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Research / Discovery

CSU precipitation data to be used globally

November 18, 2013
By Kortny Rolston

Precipitation data collected by Colorado State University's Cooperative Institute for Research in the Atmosphere is going global with the help of a local software company.

CSU is partnering with aWhere, a software company based in Wheat Ridge, to make satellite-generated precipitation data for developing regions of Africa, Asia and Central America available to the public. The company distributes detailed weather information via a free version of its Location Intelligence Platform.

 aWhere is making CSU precipitation data for developing regions of Africa, Asia and Central America available to the public.It’s a first for CIRA, which has long supplied data to National Weather Service forecasters.

“With this platform, we can easily share this data with the mass public,” said Andrew Jones, a senior research scientist at CIRA. “We’ve never done that before.”

It’s also the first time CIRA’s precipitation data has been licensed to a private company.

Working together

Jones and his colleagues began working with aWhere after the company's CEO, John Corbett, made a presentation on the weather platform and how humanitarian organizations and others use it to improve food security and promote sustainable development.

aWhere provides extensive data on weather variables, including humidity, solar radiation, and temperature for areas that lack accurate information. Users interact with gridded data (5.6 x 5.6 mile sections) through maps, graphs and table tools in near real time.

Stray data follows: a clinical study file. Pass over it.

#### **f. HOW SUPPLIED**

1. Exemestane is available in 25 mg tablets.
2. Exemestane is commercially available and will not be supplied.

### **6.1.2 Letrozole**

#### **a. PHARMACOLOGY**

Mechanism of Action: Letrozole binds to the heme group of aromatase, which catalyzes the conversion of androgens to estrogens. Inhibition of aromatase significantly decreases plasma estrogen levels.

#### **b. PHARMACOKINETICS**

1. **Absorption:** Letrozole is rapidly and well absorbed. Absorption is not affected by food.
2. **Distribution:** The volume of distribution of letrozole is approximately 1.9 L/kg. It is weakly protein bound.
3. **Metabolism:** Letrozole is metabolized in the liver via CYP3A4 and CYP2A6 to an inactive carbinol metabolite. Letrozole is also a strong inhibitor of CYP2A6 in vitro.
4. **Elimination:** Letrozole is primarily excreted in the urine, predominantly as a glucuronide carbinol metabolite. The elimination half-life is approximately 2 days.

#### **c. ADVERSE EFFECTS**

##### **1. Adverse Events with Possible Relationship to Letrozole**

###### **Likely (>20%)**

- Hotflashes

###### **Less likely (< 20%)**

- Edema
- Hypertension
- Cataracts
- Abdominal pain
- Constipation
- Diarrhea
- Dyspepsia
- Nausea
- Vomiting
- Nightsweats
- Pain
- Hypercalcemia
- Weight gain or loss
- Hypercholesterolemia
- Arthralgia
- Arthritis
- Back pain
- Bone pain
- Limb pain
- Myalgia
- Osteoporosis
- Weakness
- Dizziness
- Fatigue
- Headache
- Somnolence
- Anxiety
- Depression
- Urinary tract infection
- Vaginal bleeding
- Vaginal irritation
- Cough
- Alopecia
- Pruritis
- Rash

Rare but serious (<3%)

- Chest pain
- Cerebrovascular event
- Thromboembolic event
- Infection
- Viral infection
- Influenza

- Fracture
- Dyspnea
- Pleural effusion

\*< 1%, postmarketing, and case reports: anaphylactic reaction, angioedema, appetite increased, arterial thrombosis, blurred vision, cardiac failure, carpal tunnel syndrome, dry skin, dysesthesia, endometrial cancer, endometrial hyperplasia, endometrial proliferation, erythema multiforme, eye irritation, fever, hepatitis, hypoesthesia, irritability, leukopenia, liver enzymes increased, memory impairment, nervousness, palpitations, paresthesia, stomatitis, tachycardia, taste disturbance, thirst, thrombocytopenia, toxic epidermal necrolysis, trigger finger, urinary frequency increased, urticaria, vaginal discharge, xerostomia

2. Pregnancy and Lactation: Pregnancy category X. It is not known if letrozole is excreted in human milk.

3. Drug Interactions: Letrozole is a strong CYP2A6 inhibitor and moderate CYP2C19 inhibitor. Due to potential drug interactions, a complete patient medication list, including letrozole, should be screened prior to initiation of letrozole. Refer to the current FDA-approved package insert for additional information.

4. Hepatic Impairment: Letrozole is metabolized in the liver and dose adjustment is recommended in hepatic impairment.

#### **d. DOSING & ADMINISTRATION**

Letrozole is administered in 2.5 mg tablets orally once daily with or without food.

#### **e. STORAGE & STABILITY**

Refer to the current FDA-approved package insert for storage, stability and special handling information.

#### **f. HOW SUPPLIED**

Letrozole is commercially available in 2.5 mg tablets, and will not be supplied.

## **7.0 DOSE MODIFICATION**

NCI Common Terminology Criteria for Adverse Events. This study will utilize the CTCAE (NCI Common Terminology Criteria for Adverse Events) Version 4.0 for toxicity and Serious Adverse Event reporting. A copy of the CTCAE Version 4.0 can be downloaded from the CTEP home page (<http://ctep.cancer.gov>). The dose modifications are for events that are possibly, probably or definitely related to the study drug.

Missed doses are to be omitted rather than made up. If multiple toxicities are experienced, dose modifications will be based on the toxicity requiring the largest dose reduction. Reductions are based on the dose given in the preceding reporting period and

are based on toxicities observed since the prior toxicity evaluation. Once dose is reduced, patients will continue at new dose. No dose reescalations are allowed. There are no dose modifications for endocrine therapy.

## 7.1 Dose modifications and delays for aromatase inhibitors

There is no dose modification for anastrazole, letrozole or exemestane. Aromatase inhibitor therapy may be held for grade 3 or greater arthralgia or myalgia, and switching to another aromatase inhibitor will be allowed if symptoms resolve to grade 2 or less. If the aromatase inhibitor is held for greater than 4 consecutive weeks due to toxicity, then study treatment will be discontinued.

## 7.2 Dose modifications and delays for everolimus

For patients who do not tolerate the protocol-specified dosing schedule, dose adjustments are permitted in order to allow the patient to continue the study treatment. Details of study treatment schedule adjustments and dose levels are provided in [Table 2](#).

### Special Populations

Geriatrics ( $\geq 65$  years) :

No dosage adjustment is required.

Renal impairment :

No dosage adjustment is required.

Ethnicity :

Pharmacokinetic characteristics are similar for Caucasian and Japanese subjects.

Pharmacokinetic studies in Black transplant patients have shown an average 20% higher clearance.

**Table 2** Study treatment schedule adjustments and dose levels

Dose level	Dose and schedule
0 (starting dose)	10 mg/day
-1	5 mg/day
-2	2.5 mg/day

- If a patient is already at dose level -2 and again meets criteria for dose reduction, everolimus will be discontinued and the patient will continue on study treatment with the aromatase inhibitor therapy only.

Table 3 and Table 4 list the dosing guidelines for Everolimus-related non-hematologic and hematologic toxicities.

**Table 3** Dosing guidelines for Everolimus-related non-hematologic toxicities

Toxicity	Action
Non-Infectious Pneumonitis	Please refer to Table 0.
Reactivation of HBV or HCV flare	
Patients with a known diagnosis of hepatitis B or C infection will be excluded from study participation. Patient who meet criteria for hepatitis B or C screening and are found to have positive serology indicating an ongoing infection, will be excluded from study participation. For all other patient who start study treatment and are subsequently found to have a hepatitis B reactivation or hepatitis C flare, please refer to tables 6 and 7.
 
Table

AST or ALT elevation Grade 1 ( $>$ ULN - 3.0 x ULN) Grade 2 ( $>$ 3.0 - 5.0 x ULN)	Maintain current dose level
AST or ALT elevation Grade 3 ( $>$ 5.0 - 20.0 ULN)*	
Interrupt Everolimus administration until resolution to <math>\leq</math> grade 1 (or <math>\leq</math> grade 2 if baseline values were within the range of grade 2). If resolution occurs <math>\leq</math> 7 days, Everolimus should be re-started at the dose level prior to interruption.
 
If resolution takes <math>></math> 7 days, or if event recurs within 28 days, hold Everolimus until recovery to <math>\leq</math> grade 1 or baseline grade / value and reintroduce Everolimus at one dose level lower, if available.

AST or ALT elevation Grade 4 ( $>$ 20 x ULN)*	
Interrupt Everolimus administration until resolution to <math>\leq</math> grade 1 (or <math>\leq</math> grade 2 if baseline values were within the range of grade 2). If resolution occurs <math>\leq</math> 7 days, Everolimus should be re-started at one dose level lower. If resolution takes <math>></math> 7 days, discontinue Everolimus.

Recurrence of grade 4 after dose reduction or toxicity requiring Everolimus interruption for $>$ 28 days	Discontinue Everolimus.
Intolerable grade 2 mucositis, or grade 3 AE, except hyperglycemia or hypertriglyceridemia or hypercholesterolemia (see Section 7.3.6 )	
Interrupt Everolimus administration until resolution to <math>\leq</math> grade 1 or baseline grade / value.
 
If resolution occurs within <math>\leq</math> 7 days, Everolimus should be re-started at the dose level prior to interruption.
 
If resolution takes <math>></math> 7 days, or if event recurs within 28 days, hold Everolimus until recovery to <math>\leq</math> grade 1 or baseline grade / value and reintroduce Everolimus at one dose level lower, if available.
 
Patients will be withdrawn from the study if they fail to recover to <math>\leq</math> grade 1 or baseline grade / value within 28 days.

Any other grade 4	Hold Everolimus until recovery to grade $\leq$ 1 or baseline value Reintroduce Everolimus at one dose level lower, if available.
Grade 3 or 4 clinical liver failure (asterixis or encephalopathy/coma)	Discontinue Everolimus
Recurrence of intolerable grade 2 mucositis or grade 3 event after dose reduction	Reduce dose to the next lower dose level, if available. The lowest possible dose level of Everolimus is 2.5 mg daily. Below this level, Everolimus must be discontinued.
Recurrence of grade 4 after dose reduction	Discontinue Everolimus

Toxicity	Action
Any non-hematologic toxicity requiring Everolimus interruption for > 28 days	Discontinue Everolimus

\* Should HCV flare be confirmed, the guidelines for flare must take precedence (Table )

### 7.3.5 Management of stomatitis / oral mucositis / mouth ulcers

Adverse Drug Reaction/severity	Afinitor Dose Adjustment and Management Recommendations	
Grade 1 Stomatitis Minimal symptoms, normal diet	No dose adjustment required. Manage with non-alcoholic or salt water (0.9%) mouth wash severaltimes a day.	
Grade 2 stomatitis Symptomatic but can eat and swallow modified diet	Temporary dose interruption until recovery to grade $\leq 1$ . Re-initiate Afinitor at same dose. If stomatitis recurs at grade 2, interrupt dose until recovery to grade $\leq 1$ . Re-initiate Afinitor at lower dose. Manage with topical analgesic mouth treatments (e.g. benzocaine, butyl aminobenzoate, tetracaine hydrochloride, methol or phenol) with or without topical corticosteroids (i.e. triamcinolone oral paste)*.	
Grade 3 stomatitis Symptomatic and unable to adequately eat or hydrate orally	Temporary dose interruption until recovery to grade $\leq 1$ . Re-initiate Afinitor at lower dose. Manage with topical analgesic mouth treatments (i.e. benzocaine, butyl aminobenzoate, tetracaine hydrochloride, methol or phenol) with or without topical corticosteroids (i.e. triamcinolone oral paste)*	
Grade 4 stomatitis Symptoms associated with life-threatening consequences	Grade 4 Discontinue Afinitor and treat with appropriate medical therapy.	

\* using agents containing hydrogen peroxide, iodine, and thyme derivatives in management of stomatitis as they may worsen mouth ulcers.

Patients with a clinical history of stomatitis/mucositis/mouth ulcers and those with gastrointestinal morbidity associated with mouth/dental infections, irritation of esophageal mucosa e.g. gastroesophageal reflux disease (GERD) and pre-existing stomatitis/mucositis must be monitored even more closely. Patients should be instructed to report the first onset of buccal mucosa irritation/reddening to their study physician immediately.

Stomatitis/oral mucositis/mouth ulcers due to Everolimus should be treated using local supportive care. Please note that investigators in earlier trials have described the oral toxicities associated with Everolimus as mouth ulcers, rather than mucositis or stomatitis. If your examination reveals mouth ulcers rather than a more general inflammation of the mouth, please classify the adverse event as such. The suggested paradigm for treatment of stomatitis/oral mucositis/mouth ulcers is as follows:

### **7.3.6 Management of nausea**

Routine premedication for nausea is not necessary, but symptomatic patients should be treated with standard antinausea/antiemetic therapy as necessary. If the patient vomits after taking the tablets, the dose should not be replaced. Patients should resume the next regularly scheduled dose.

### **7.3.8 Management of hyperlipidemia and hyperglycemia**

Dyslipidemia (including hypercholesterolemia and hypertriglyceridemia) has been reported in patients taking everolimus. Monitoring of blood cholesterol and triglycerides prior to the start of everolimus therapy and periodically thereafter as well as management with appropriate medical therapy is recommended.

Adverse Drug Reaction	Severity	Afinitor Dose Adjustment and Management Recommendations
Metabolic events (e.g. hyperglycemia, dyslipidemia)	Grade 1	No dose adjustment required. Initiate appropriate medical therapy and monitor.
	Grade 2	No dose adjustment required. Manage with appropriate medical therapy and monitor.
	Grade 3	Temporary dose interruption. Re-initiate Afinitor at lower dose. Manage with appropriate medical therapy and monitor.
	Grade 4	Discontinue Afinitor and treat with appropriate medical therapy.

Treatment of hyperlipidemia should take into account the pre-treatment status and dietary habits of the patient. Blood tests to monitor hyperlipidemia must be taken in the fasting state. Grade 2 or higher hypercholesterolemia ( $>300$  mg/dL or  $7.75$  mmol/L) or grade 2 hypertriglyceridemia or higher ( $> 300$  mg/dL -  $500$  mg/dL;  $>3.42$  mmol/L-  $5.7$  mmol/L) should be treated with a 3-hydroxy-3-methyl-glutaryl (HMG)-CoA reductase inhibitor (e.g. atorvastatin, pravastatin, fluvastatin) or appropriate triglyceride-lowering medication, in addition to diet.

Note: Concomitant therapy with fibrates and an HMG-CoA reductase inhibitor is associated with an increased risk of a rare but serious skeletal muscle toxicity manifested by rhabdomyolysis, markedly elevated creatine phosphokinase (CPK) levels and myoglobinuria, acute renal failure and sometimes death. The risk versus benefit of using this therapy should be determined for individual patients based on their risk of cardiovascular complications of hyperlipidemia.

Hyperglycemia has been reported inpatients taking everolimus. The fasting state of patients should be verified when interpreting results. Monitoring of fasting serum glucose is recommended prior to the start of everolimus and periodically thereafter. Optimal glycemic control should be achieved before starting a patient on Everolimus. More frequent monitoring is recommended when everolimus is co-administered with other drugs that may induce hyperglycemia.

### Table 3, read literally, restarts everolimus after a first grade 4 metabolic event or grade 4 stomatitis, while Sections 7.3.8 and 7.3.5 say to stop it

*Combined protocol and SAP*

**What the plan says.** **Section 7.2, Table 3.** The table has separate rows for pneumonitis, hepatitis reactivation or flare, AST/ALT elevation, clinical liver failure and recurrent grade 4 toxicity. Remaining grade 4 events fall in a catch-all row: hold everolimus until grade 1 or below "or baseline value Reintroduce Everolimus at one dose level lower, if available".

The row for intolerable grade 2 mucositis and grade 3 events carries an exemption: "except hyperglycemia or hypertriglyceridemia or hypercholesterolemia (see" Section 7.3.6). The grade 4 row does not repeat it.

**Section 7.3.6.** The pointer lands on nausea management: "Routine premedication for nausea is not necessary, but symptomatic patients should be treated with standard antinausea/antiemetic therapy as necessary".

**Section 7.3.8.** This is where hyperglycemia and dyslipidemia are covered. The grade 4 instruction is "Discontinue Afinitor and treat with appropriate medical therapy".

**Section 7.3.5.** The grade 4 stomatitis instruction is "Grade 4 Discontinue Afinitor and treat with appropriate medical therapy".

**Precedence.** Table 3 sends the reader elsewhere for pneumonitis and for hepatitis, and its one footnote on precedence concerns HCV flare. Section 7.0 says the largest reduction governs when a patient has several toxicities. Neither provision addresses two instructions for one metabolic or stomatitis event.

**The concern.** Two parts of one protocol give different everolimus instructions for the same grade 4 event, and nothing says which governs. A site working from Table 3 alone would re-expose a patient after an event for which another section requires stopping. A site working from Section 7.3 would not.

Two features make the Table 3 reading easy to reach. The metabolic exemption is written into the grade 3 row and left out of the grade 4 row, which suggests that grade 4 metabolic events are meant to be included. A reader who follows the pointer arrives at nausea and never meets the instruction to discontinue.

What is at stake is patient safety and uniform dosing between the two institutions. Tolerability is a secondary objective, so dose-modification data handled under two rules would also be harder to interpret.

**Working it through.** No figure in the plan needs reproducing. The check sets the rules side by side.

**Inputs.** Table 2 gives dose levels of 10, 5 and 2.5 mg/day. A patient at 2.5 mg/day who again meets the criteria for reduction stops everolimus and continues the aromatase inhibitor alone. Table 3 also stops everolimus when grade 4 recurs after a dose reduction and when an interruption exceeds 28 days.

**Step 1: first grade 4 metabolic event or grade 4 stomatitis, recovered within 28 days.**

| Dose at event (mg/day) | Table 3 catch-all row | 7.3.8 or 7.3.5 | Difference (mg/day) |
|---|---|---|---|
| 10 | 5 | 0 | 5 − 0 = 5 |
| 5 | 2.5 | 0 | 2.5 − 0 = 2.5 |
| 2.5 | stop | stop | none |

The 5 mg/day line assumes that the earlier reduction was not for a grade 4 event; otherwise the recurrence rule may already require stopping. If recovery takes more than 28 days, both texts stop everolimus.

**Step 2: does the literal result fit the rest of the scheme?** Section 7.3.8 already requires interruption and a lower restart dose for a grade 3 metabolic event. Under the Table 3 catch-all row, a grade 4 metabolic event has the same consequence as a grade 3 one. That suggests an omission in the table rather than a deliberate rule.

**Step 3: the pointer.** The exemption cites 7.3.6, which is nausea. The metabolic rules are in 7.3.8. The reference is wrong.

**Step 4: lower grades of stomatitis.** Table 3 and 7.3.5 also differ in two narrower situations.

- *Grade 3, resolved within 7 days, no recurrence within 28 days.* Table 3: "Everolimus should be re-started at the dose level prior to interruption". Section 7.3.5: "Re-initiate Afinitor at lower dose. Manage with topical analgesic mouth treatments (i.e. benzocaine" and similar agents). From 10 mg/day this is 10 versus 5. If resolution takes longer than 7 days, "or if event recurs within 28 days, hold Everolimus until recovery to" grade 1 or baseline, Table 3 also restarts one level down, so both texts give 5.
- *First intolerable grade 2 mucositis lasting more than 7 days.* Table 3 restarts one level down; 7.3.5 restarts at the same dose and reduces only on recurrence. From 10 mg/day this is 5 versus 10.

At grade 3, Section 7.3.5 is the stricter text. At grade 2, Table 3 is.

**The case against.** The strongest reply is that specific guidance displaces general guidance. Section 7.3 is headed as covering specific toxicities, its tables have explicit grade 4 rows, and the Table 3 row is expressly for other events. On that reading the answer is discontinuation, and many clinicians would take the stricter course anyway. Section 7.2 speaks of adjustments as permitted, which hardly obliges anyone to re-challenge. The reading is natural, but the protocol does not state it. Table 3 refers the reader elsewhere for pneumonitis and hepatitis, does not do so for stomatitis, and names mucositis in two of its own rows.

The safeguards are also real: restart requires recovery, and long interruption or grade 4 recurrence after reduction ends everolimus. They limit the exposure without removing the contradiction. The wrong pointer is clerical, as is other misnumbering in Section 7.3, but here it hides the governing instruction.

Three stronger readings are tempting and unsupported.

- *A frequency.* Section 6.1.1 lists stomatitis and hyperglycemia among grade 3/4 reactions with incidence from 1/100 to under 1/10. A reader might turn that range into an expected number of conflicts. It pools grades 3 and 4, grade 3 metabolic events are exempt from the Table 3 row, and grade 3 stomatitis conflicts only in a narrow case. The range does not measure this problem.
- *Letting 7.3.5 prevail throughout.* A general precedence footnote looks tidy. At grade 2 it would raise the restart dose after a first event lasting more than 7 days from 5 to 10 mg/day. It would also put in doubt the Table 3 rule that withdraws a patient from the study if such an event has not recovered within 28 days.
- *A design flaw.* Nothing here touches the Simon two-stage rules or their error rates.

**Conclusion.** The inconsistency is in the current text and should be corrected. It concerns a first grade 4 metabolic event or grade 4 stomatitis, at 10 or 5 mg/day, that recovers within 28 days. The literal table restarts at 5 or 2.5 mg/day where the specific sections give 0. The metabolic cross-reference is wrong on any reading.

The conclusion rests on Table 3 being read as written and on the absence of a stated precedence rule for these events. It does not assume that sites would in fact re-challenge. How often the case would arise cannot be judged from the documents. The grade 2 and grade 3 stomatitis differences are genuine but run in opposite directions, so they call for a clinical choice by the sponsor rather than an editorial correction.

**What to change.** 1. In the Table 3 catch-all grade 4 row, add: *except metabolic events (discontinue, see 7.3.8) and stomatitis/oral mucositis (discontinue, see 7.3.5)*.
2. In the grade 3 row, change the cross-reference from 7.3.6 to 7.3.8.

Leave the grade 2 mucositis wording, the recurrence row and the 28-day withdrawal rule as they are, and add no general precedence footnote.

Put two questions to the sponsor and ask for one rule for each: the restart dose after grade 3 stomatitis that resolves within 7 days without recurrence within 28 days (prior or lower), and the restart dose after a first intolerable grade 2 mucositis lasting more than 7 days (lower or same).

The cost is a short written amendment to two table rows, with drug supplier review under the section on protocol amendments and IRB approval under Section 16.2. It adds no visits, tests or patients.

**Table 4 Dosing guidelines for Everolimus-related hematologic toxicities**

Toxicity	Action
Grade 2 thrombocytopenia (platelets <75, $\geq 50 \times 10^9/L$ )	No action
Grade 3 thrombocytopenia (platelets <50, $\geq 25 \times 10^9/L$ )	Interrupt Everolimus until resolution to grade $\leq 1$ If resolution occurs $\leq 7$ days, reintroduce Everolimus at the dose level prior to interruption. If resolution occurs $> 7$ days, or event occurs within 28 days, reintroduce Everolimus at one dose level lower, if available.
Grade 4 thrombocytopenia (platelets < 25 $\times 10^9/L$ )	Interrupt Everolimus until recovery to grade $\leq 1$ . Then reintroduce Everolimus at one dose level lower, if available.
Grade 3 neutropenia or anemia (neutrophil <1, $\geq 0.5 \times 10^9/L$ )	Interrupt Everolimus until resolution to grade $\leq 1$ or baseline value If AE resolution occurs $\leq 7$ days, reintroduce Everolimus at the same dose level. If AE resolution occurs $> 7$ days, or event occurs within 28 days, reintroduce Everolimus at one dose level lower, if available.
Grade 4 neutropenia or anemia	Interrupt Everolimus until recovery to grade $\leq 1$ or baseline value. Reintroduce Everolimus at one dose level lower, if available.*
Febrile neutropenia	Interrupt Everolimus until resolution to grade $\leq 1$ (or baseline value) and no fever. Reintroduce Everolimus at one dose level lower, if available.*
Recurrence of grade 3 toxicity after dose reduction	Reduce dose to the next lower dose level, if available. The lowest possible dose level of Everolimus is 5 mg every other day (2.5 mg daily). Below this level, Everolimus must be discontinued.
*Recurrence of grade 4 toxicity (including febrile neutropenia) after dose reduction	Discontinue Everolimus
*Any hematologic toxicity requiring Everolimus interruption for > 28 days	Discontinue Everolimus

“The light bulb just went on and I realized our data could be useful to the people who access the (aWhere) platform,” Jones said.

CIRA derives its data from polar-orbiting satellites and uses sensors to capture specific observations. Jones and other  researchers  have developed algorithms to turn the steady stream of data into useful information.

A good fit

CSU formalized its partnership with aWhere earlier this year with a licensing agreement negotiated by CSU Ventures, the University’s technology commercialization arm.

Jones and his CIRA colleagues provide precipitation data for specific regions in Africa, Asia and Central America for the aWhere system. Once integrated into aWhere’s system, these data become publicly available through the platform.

“aWhere’s system overlaid nicely with (Jones’ work),” said Rodman Tompkins of CSU Ventures. “This is a new audience for his research. aWhere’s platform makes it accessible to lay people.”

More accurate data

The company started rolling out the CSU-compiled data this fall.

Lizzy Leighty, aWhere’s communications associate, said the company views the CSU data as an upgrade to its platform. aWhere has long included precipitation data in its weather module, but Leighty said CSU’s information is better.

“It’s more accurate than past sources and has better resolution,” she said.

Accurate precipitation data is an important component of the aWhere platform.

Many of aWhere’s users rely on it to help plan crops, and evaluate food production.

“Most of our clients work in agriculture in Africa or south Asia. Having accurate, localized precipitation data makes a huge impact on their decisions,” Leighty said.

That CSU’s data could help aid food production and assist developing countries is one reason Jones pursued the relationship with aWhere.

“Getting this information out to people who need it is great,” he said. “We hope this relationship with aWhere continues to grow. The end-use is amazing.”